There are plenty of people who’d happily become shareholders in companies like Apple and Facebook if the process of buying stock were simpler. They are plenty of people who’d prefer to give the gift of stock but who hand out money or retailers’ gift cards for the same reason.
Stockpile, a five-year-old, 15-person, Palo Alto, Ca.-based brokerage services firm has a solution to that problem: Stock gift cards. They say they’ll be everywhere soon, too, thanks in part to $15 million in Series A funding the company has just stockpiled from Sequoia Capital, Mayfield, and actor-investor Ashton Kutcher.
We talked yesterday with Stockpile founder and CEO Avi Lele, along with its chief commercial officer (and former PayPal general manager), Dan Schatt. We asked how the company works, and why traditional brokerages haven’t created gift cards for stock much sooner.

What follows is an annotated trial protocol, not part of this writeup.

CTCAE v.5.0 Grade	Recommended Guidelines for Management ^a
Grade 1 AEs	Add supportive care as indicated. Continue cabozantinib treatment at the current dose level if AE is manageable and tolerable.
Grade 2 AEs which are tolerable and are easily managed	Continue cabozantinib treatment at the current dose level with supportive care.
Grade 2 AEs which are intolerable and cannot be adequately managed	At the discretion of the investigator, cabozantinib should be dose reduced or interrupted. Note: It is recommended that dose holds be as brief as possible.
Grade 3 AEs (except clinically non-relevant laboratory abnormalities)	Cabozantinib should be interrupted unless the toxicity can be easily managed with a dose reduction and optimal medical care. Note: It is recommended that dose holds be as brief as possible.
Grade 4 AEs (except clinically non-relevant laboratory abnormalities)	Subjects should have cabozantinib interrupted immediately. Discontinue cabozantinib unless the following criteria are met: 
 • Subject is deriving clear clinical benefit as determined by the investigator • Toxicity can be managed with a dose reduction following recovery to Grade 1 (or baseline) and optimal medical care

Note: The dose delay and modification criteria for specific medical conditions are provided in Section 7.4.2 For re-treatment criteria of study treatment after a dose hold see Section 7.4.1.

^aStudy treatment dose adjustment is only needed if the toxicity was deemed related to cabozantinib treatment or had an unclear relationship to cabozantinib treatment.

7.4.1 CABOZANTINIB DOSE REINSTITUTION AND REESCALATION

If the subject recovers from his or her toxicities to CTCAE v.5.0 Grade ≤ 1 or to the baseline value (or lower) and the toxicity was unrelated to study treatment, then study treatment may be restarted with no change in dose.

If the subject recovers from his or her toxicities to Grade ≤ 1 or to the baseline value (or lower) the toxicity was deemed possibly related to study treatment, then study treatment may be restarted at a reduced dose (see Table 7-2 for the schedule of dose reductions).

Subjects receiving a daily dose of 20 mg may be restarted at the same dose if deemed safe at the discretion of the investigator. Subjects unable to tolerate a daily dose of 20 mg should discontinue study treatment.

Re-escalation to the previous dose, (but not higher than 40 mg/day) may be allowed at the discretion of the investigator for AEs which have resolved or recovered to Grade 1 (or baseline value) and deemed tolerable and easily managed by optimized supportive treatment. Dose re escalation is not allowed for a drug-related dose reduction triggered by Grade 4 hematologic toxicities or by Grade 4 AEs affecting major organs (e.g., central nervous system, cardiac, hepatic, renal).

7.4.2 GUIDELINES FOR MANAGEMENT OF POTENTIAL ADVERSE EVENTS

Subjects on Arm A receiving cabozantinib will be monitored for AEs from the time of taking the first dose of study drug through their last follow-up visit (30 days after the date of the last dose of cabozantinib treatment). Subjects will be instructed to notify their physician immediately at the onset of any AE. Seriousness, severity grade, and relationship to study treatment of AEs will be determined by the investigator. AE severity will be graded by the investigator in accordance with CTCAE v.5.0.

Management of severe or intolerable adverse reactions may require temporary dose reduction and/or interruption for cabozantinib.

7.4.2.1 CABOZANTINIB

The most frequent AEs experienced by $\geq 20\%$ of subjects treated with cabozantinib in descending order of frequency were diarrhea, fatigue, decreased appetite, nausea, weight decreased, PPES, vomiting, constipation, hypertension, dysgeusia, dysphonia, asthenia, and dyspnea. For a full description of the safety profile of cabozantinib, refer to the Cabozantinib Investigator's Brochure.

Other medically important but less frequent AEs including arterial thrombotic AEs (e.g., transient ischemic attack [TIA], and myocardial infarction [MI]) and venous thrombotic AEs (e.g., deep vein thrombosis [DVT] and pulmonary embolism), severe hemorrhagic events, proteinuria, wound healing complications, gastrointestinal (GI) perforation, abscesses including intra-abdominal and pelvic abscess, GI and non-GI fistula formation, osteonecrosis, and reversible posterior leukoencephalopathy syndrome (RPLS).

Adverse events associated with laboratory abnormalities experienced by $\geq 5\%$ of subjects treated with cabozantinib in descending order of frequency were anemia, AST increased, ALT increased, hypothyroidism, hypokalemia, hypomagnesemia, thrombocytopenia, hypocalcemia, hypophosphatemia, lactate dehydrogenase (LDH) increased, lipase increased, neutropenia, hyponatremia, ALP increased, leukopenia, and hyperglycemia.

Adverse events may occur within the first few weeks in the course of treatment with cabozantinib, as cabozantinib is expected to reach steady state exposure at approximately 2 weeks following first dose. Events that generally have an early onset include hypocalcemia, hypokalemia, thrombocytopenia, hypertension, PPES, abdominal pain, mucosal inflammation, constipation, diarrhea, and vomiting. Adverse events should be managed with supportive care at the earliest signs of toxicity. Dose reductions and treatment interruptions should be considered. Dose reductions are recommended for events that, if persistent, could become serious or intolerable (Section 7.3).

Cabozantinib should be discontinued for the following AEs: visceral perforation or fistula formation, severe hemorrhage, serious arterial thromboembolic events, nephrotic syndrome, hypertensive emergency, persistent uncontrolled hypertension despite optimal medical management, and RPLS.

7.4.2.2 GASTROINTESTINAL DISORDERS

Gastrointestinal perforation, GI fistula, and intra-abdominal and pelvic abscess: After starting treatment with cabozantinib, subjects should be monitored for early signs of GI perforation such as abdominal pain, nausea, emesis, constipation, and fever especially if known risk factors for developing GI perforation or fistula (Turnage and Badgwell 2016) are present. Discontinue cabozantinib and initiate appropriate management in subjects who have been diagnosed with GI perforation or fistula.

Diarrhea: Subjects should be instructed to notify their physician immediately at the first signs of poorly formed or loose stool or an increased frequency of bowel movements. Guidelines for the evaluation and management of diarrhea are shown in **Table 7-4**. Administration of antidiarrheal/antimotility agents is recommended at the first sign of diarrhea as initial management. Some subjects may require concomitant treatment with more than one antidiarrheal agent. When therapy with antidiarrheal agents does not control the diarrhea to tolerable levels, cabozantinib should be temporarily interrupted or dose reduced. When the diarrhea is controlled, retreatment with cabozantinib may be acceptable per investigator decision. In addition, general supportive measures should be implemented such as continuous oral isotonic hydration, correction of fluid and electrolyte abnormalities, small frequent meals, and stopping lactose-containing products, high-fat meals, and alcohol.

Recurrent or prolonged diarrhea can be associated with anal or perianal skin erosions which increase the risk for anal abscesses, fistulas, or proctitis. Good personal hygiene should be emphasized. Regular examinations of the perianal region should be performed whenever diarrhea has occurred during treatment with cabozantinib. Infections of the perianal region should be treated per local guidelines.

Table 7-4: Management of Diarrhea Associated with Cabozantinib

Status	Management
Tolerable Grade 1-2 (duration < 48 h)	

Avi, you previously spent 16 years as a patent attorney. Why start Stockpile?
AL: I’d long thought that rather than buy gifts for my niece and nephew, things they toss to the side after a couple of days, it’d be neat to turn them onto something that would last into the future. So I tried to buy them shares, but it was such a pain that I gave up. You had to open a brokerage account, then get their social security numbers, then fund the account with a couple thousand dollars. And even then, a lot of shares were too expensive. I was like, wait, this is too hard.
You say you then spent four years quietly building a licensed brokerage platform to turn stock into a consumer product. Who are some of your partners?
DS: We’ve got great distribution partners already, including Blackhawk Network, which has 180,000 locations. It’s the company that powers the gift cards you see in racks everywhere from Safeway to Giant Eagle to Toy “R” Us. You’ll be able to buy [our cards] off the shelf at Kmart. They can light up all sorts of chain locations for us.